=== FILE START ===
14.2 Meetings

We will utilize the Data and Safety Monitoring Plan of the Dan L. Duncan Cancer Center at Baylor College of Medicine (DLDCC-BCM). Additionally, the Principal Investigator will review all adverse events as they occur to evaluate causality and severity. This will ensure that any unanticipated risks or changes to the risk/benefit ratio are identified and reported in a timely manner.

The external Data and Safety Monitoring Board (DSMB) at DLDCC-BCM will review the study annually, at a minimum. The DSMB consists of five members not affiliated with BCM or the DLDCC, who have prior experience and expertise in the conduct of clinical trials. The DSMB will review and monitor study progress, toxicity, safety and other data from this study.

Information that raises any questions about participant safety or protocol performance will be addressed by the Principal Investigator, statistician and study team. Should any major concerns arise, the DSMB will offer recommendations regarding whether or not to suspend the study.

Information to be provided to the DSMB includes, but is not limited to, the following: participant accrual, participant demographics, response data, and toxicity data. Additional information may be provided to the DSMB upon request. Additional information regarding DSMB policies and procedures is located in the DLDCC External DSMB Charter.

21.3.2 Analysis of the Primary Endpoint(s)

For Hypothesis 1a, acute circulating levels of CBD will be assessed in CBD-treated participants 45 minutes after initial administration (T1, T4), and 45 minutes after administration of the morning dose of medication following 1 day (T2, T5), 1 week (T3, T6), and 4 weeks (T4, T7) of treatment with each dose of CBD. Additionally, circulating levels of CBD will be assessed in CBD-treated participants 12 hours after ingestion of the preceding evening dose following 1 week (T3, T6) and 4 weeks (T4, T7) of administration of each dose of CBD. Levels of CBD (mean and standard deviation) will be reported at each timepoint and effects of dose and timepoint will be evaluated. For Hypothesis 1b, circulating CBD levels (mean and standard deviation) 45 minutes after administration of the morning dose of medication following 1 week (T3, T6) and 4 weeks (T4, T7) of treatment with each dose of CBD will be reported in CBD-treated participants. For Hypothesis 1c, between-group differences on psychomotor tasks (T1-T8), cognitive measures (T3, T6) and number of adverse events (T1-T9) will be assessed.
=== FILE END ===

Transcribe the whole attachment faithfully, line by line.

14.2 Meetings

We will utilize the Data and Safety Monitoring Plan of the Dan L. Duncan Cancer Center at Baylor College of Medicine (DLDCC-BCM). Additionally, the Principal Investigator will review all adverse events as they occur to evaluate causality and severity. This will ensure that any unanticipated risks or changes to the risk/benefit ratio are identified and reported in a timely manner.

The external Data and Safety Monitoring Board (DSMB) at DLDCC-BCM will review the study annually, at a minimum. The DSMB consists of five members not affiliated with BCM or the DLDCC, who have prior experience and expertise in the conduct of clinical trials. The DSMB will review and monitor study progress, toxicity, safety and other data from this study.

Information that raises any questions about participant safety or protocol performance will be addressed by the Principal Investigator, statistician and study team. Should any major concerns arise, the DSMB will offer recommendations regarding whether or not to suspend the study.

Information to be provided to the DSMB includes, but is not limited to, the following: participant accrual, participant demographics, response data, and toxicity data. Additional information may be provided to the DSMB upon request. Additional information regarding DSMB policies and procedures is located in the DLDCC External DSMB Charter.

21.3.2 Analysis of the Primary Endpoint(s)

For Hypothesis 1a, acute circulating levels of CBD will be assessed in CBD-treated participants 45 minutes after initial administration (T1, T4), and 45 minutes after administration of the morning dose of medication following 1 day (T2, T5), 1 week (T3, T6), and 4 weeks (T4, T7) of treatment with each dose of CBD. Additionally, circulating levels of CBD will be assessed in CBD-treated participants 12 hours after ingestion of the preceding evening dose following 1 week (T3, T6) and 4 weeks (T4, T7) of administration of each dose of CBD. Levels of CBD (mean and standard deviation) will be reported at each timepoint and effects of dose and timepoint will be evaluated. For Hypothesis 1b, circulating CBD levels (mean and standard deviation) 45 minutes after administration of the morning dose of medication following 1 week (T3, T6) and 4 weeks (T4, T7) of treatment with each dose of CBD will be reported in CBD-treated participants. For Hypothesis 1c, between-group differences on psychomotor tasks (T1-T8), cognitive measures (T3, T6) and number of adverse events (T1-T9) will be assessed.